- 9 Quantum Physics In A Nutshell
About the Book
This book is written for anybody who is curious about nature and motion. Have you ever asked: Why do people, animals, things, images and space move? The answer leads to many adventures; this volume presents those due to the discovery that there is a smallest change value in nature. This smallest change value, the quantum of action, leads to what is called quantum physics. In the structure of modern physics, quantum physics covers three points; this volume covers the introduction to the point in the lower right: the foundations of quantum theory.
The present introduction to quantum physics arose from a threefold aim I have pursued since 1990: to present the basics of motion in a way that is simple, up to date and captivating.
In order to be simple, the text focuses on concepts, while keeping mathematics to the necessary minimum. Understanding the concepts of physics is given precedence over using formulae in calculations. The whole text is within the reach of an undergraduate.
In order to be up to date, the text is enriched by the many gems – both theoretical and empirical – that are scattered throughout the scientific literature.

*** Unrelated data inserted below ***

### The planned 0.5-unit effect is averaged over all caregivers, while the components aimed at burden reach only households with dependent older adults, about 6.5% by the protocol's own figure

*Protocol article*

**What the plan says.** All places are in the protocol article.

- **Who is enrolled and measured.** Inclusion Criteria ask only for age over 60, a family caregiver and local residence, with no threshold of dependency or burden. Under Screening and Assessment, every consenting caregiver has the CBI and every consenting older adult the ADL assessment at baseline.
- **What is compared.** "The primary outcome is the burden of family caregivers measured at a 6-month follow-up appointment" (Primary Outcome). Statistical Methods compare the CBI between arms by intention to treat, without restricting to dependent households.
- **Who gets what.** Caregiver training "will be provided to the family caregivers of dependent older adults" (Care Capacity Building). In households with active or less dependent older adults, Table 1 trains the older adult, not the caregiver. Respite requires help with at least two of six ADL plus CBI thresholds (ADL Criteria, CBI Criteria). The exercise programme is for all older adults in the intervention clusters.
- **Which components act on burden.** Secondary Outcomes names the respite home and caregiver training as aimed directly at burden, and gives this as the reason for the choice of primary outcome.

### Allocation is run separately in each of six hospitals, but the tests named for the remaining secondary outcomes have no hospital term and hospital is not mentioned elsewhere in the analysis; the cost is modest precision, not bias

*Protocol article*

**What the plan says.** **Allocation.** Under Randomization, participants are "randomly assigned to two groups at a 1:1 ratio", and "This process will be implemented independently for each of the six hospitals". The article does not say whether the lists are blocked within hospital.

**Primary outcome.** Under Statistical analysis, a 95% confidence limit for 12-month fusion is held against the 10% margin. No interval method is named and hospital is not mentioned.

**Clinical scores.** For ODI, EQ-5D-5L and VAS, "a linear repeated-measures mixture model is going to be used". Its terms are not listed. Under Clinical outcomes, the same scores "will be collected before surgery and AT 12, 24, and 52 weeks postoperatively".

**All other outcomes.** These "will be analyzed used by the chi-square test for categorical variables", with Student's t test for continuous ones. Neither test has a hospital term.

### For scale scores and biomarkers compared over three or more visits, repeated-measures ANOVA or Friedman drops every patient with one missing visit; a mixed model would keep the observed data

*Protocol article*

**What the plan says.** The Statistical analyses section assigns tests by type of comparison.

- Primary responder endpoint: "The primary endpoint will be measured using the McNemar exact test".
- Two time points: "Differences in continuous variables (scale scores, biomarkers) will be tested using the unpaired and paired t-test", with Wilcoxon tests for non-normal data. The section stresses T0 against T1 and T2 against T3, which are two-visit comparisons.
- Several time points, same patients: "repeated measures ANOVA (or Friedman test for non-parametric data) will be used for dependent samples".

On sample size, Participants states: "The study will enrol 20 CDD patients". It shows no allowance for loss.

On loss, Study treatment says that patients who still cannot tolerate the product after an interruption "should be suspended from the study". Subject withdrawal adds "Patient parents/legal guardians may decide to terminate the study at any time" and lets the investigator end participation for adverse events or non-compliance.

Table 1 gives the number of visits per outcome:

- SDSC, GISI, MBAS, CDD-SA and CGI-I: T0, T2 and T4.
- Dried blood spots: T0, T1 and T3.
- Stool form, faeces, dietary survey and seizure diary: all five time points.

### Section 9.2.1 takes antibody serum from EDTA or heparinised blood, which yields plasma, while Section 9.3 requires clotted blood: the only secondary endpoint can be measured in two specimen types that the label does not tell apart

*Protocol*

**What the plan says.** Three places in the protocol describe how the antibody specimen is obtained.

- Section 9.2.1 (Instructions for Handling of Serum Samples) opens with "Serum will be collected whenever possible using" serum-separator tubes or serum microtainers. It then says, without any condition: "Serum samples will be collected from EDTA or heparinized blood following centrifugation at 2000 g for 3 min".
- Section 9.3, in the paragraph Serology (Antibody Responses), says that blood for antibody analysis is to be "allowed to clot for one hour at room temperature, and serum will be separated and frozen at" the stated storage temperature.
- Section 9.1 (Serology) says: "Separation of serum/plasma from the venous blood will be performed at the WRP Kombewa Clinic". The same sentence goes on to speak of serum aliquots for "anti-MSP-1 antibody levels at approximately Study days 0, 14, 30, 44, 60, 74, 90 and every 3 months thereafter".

In order to be captivating, the text tries to startle the reader as much as possible. Read- ing a book on general physics should be like going to a magic show. We watch, we are astonished, we do not believe our eyes, we think, and finally we understand the trick. When we look at nature, we often have the same experience. Indeed, every page presents at least one surprise or provocation for the reader to think about. Numerous interesting challenges are proposed.
The motto of the text, die Menschen stärken, die Sachen klären, a famous statement by Hartmut von Hentig on pedagogy, translates as: ‘To fortify people, to clarify things.' Clarifying things – and adhering only to the truth – requires courage, as changing the habits of thought produces fear, often hidden by anger. But by overcoming our fears we grow in strength. And we experience intense and beautiful emotions. All great adventures in life allow this, and exploring motion is one of them. Enjoy it!
About the Contributors
Christoph Schiller, born in 1960, is European. Raised in Varese, he studied physics at the Universität Stuttgart and received his Ph.D. in physics at the Université Libre de Bruxelles, in the department of Ilya Prigogine. Christoph Schiller is an innovation manager. He is convinced that exploring and applying physics can provide as much pleasure as anything else in life - and he explains why in the present text. He started the Motion Mountain Textbook project in Yokohama in 1990, wrote most of the text in Eindhoven and is finishing it during his business trips.